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The Sisters of Perpetual Indulgence have been parodying religion for decades. (Washington Blade file photo by Michael Key)

(Editor’s note: Although there has been considerable scholarship focused on LGBTQ community and advocacy in D.C., there is a deficit of scholarship focused on LGBTQ religion in the area. Religion plays an important role in LGBTQ advocacy movements, through queer-affirming ministers and communities, along with queer-phobic churches in the city. This is the final installment of a three-part series exploring the history of religion and LGBTQ advocacy in Washington, D.C. Visit our website for the previous installments.) 

Six sisters gathered not so quietly in Marion Park, Washington, D.C. on Saturday, October 8, 2022. As the first sounds of the Women’s March rang out two blocks away at 11 am, the Sisters passed out candles to say Mass on the grass. It was their fifth annual Lavender Mass, but this year’s event in particular told an interesting story of religious reclamation, reimagining a meaningful ritual from an institution that seeks to devalue and oppress queer people.

The D.C. Sisters are a chapter of the Sisters of Perpetual Indulgence, an organization of “drag nuns” ministering to LGBTQ+ and other marginalized communities. What first began as satire on Easter Sunday 1979 when queer men borrowed and wore habits from a production of The Sound of Music became a national organization; the D.C. chapter came about relatively late, receiving approval from the United Nuns Privy Council in April 2016. The D.C. Sisters raise money and contribute to organizations focused on underserved communities in their area, such as Moveable Feast and Trans Lifeline, much like Anglican and Catholic women religious orders.

As Sister Ray Dee O’Active explained, “we tend to say we raise funds, fun, and hell. I love all three. Thousands of dollars for local LGBTQ groups. Pure joy at Pride parades when we greet the next generation of activists. And blatant response to homophobia and transphobia by protest after protest.” The Lavender Mass held on October 8th embodied their response to transphobia both inside and outside pro-choice groups, specifically how the overturn of Roe v. Wade in June 2022 intimately affects members of the LGBTQ+ community.

 As a little history about the Mass, Sister Mary Full O’Rage, shown wearing a short red dress and crimson coronet and veil in the photo above developed the Lavender Mass as a “counterpart” or “counter narrative” to the Red Mass, a Catholic Mass held the first Sunday of October in honor Catholics in positions of civil authority, like the Supreme Court Justices. The plan was to celebrate this year’s Lavender Mas on October 1st at the Nuns of the Battlefield Memorial, located right across the street from the Cathedral of St. Matthew the Apostle, where many Supreme Court Justices attend the Red Mass every year.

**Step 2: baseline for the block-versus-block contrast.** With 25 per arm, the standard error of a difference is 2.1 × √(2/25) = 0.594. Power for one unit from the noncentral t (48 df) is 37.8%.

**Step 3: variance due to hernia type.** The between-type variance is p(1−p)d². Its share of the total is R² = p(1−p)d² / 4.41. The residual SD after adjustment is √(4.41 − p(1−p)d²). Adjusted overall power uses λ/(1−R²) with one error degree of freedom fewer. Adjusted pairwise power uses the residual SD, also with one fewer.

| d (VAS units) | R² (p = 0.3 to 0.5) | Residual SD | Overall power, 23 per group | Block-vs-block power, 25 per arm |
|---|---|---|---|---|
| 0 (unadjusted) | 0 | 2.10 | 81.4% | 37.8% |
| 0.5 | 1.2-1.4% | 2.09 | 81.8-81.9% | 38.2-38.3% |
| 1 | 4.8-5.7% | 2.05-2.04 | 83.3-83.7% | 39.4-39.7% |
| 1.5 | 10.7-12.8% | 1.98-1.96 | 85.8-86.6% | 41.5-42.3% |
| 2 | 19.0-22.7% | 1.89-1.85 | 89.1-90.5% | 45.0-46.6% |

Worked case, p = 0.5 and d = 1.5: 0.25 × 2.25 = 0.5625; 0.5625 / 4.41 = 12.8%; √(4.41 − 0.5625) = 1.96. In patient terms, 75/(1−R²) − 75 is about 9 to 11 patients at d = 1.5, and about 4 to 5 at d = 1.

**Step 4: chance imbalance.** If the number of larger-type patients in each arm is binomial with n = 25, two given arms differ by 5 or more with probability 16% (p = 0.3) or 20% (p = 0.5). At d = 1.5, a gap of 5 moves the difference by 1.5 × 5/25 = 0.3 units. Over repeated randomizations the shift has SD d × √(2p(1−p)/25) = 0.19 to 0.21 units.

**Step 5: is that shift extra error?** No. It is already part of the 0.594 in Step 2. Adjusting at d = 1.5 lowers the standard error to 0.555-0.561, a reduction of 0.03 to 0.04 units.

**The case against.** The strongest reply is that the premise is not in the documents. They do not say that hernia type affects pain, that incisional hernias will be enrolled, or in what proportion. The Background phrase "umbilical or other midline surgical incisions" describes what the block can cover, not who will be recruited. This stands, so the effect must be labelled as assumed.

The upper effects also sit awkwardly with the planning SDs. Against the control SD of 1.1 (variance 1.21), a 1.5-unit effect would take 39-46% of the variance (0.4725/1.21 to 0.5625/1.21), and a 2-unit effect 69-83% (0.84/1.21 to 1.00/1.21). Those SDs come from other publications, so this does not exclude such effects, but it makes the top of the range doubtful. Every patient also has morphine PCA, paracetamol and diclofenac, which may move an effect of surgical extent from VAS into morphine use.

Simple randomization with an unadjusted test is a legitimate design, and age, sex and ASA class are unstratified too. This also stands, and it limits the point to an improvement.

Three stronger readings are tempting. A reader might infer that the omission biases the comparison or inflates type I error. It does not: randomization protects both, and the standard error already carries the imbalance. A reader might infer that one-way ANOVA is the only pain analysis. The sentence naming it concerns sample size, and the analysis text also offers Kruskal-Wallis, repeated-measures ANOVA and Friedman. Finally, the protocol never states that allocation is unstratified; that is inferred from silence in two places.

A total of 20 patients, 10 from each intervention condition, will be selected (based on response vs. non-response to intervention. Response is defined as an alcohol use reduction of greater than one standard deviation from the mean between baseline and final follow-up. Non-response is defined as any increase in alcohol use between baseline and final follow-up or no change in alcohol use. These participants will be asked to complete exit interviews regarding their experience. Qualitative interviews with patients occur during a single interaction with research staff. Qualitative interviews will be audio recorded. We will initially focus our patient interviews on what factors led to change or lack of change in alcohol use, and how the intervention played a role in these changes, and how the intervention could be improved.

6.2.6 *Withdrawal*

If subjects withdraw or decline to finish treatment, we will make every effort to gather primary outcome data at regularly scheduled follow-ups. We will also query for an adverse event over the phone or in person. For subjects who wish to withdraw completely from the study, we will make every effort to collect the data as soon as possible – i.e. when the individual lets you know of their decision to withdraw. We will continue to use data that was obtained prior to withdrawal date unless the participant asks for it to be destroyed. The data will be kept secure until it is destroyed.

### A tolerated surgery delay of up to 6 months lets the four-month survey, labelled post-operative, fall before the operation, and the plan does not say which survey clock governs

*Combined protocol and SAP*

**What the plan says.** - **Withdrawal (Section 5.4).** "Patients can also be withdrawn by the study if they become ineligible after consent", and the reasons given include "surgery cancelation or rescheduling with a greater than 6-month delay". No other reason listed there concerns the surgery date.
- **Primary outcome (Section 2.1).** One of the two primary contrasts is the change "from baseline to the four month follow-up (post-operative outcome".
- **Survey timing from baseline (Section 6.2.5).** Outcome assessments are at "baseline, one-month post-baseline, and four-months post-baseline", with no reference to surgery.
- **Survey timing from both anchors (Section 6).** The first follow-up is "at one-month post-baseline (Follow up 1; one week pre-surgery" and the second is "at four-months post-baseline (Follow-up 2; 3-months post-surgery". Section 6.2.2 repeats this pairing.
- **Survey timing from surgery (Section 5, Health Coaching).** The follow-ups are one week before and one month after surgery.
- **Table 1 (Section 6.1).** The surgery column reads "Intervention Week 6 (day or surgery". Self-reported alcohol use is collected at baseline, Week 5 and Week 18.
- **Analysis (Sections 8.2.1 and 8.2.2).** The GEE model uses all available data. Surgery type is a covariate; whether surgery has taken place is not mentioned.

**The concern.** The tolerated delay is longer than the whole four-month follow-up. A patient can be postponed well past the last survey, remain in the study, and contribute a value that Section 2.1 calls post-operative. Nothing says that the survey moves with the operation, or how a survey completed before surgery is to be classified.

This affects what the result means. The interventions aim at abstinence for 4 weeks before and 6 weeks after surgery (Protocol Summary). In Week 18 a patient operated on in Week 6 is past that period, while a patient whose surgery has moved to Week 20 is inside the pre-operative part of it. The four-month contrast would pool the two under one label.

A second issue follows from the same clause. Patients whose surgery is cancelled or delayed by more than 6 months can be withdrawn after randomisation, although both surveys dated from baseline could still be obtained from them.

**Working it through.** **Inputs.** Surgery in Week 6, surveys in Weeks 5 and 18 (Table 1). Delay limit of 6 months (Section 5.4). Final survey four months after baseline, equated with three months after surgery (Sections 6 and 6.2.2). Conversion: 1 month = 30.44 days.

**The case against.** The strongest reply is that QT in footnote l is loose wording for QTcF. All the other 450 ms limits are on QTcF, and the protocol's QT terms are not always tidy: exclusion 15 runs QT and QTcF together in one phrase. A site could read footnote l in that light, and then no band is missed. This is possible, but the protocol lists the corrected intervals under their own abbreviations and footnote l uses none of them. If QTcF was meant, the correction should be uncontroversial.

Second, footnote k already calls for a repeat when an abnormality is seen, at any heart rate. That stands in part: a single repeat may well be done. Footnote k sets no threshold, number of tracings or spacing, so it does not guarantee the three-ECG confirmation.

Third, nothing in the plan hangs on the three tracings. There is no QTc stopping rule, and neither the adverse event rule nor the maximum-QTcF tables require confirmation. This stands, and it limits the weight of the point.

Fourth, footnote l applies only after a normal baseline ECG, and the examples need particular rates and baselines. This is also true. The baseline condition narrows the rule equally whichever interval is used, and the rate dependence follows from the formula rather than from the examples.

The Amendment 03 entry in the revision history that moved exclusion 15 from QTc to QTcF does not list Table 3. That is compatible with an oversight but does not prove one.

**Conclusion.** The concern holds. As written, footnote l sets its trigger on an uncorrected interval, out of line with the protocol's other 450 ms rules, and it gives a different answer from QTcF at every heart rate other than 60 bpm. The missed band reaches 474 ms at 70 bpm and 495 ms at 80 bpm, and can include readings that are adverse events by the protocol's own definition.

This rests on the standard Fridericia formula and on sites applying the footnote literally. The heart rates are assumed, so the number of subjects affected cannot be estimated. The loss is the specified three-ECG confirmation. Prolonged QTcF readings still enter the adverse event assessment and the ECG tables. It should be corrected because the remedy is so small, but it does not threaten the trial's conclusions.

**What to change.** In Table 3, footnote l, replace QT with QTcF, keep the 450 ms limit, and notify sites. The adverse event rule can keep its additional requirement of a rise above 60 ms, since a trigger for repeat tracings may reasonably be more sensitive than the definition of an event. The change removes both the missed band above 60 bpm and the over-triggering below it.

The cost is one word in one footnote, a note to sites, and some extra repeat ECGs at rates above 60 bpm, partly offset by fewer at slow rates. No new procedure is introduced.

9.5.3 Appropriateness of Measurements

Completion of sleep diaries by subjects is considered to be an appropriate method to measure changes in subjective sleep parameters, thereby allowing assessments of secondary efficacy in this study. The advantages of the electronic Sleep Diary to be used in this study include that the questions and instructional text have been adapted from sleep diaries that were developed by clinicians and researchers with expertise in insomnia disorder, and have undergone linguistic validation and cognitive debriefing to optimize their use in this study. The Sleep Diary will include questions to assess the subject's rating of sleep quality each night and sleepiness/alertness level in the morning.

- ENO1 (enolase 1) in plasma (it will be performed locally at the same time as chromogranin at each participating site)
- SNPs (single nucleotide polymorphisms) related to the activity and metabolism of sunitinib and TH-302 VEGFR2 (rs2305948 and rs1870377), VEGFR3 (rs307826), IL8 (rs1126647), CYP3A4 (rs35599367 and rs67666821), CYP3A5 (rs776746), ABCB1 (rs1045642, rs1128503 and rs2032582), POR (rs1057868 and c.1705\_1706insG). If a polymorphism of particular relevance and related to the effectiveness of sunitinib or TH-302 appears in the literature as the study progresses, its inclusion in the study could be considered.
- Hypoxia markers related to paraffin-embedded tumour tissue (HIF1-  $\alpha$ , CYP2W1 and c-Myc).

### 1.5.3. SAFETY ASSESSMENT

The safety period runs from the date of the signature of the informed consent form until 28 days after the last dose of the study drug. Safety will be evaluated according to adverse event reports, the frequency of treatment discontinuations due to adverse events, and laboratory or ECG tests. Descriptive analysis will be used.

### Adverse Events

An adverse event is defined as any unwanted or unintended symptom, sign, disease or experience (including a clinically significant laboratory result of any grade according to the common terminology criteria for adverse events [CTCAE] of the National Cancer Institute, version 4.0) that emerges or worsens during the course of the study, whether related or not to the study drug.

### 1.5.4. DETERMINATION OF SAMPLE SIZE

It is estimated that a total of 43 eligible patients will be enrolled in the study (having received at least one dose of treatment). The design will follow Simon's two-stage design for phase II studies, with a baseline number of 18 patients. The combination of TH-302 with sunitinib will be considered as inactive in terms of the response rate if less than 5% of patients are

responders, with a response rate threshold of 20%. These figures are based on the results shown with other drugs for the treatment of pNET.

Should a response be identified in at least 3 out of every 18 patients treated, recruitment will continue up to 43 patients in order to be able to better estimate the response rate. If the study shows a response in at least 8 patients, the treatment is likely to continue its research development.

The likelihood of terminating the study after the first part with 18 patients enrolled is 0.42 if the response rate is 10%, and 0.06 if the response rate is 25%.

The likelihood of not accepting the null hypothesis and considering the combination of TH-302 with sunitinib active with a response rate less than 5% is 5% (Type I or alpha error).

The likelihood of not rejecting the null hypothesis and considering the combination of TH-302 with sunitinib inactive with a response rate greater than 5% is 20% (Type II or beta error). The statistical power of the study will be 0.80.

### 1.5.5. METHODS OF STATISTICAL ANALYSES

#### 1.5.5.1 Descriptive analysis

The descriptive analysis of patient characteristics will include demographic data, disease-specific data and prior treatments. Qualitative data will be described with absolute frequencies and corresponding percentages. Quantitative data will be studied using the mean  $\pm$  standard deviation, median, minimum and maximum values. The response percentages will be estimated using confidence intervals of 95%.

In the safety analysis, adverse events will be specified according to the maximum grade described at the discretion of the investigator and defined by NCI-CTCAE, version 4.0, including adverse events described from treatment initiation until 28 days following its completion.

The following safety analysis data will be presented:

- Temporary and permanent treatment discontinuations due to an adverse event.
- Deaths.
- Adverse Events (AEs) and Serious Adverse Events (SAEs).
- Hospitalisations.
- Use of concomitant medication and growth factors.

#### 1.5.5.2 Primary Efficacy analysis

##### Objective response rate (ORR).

As Sister Mary explained, this year “it was intended to be a direct protest of the actions of the Supreme Court, in significant measure their overturning of reproductive rights.”

 Unfortunately, the October 1st event was canceled due to heavy rain and postponed to October 8th at the recommendation of Sister Ruth Lisque-Hunt and Sister Joy! Totheworld. The focus of the Women’s March this year aligned with the focus of the Lavender Mass—reproductive rights—and this cause, Sister Mary explained, “drove us to plan our Lavender Mass as a true counter-ritual and protest of the Supreme Court of who we expected to attend the Red Mass,” and who were protested in large at the Women’s March. 

The “Lavender Mass was something that we could adopt for ourselves,” Sister Mary spoke about past events. The first two Masses took place at the Lutheran Church of the Reformation, right around the corner from the Supreme Court. The second Mass, as Sister Mary explained, celebrated Justice Ruth Bader Ginsburg; “we canonized her.” Canonization of saints in the Catholic Church also takes place during a Mass, a Papal Mass in particular.

 During the COVID-19 pandemic, the Sisters moved the Mass outside for safety, and the third and fourth Masses were celebrated at the Nuns of the Battlefield Memorial. “It celebrates nuns, and we are nuns, psycho-clown nuns,” Sister Mary chuckled, “but we are nuns.” After the Mass, the Sisters would gather at a LGBTQ+ safe space or protest at the Catholic Church or Supreme Court. Although they often serve as “sister security” at local events, working to keep queer community members safe according to Sister Amore Fagellare, the Lavender Mass is not widely publicly advertised, out of concern for their own.

 On October 8th, nine people gathered on the grass in a circle—six sisters, myself, and two people who were close with professed members—as Sister Mary called us to assemble before leading us all in chanting the chorus to Sister Sledge’s 1979 classic song “We Are Family.”